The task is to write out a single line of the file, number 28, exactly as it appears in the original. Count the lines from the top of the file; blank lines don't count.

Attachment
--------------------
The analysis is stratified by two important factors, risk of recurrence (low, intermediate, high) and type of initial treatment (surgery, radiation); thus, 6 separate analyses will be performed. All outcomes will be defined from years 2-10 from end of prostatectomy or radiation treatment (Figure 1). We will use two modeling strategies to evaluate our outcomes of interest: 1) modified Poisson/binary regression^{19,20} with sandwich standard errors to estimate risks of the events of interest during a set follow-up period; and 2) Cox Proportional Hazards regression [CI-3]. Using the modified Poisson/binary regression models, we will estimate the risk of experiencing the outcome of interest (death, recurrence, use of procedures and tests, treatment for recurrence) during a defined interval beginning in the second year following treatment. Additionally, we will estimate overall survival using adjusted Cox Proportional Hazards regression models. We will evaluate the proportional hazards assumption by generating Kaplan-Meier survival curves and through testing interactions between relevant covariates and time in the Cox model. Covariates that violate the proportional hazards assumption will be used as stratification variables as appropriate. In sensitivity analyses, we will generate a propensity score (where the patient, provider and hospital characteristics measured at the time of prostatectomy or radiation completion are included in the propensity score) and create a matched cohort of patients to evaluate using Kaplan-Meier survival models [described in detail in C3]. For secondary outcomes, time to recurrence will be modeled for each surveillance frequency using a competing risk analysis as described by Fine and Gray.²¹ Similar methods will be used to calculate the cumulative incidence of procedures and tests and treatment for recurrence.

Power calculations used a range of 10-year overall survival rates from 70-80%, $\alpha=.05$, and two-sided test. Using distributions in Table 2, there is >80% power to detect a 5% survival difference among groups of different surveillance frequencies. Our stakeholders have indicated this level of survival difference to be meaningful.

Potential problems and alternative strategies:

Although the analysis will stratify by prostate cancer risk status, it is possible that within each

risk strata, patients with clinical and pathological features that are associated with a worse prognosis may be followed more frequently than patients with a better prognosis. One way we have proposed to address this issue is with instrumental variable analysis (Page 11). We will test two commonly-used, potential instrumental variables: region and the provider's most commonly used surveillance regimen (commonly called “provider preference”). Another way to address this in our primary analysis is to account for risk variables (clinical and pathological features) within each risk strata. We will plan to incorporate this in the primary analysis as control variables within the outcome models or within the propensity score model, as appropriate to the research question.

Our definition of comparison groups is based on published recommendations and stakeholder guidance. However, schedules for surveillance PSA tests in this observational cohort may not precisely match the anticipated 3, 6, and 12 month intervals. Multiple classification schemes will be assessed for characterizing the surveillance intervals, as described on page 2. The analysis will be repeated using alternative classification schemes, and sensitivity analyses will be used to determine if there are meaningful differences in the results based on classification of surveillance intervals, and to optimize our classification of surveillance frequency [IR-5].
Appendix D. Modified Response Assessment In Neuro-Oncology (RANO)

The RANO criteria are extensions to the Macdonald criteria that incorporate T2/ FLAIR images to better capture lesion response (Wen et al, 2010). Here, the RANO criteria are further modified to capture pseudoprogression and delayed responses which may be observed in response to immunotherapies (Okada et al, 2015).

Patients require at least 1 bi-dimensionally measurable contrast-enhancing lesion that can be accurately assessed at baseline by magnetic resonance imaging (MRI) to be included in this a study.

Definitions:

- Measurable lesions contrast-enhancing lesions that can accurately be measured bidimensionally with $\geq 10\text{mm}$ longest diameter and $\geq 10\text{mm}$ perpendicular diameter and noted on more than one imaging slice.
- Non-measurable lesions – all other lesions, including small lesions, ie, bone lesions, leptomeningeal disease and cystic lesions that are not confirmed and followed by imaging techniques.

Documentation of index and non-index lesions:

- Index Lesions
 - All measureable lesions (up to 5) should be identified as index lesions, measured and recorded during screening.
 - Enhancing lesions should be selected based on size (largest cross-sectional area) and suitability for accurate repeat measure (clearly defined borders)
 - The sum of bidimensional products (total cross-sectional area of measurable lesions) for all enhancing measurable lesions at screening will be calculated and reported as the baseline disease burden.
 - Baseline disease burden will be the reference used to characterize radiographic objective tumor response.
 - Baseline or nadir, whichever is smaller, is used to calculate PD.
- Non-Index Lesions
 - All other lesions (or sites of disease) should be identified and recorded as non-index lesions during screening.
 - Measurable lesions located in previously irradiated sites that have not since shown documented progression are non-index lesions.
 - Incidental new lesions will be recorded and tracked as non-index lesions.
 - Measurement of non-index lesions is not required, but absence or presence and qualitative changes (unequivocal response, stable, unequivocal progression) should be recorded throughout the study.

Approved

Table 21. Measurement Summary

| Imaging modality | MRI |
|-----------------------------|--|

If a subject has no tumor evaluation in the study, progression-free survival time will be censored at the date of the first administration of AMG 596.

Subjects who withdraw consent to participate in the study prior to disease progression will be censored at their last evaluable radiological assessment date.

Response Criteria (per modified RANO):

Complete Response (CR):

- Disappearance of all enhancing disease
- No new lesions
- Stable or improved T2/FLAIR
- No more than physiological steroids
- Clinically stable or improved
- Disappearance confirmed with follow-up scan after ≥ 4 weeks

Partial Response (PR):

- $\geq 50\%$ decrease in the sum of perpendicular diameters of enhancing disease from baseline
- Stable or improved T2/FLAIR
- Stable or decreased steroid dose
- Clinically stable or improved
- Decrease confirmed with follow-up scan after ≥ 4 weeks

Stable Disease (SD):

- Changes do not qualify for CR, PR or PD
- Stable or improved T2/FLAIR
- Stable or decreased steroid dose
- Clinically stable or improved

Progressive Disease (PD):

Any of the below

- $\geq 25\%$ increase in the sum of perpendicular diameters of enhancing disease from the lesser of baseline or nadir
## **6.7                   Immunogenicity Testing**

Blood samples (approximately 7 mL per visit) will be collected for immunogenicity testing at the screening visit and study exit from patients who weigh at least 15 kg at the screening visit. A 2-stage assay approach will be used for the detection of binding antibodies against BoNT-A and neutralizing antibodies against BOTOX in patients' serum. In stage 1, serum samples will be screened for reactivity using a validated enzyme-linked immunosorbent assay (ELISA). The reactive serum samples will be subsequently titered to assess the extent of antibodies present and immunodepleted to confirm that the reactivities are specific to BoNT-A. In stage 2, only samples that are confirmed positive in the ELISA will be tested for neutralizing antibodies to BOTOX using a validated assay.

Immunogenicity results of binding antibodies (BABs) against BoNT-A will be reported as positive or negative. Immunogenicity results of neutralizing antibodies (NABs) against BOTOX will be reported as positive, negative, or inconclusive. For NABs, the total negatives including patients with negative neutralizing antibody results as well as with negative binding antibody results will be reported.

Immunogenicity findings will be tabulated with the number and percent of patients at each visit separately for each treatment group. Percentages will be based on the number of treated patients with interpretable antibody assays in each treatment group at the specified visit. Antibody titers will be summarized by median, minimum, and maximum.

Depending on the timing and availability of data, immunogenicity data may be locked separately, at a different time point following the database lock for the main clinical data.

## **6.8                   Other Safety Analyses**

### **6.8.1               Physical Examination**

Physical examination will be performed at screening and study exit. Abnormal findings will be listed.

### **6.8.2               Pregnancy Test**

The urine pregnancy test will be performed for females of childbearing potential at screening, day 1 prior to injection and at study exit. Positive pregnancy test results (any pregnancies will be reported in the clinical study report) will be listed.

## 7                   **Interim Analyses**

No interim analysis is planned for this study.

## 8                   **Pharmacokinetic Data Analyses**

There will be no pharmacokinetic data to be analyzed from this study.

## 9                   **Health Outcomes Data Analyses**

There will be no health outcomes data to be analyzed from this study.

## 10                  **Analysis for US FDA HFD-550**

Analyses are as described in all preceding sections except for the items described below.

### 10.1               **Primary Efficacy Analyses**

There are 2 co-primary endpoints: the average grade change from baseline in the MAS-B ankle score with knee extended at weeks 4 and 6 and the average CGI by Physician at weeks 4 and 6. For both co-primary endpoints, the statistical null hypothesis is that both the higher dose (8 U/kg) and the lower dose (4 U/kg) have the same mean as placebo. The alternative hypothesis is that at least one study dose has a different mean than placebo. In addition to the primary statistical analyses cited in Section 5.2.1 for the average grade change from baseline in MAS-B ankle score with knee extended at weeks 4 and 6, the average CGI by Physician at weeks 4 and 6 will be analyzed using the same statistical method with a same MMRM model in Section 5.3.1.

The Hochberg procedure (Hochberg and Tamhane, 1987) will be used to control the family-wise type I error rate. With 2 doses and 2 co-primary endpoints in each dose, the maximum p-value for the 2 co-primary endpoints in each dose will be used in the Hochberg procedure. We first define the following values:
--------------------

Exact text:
|-----------------------------|--|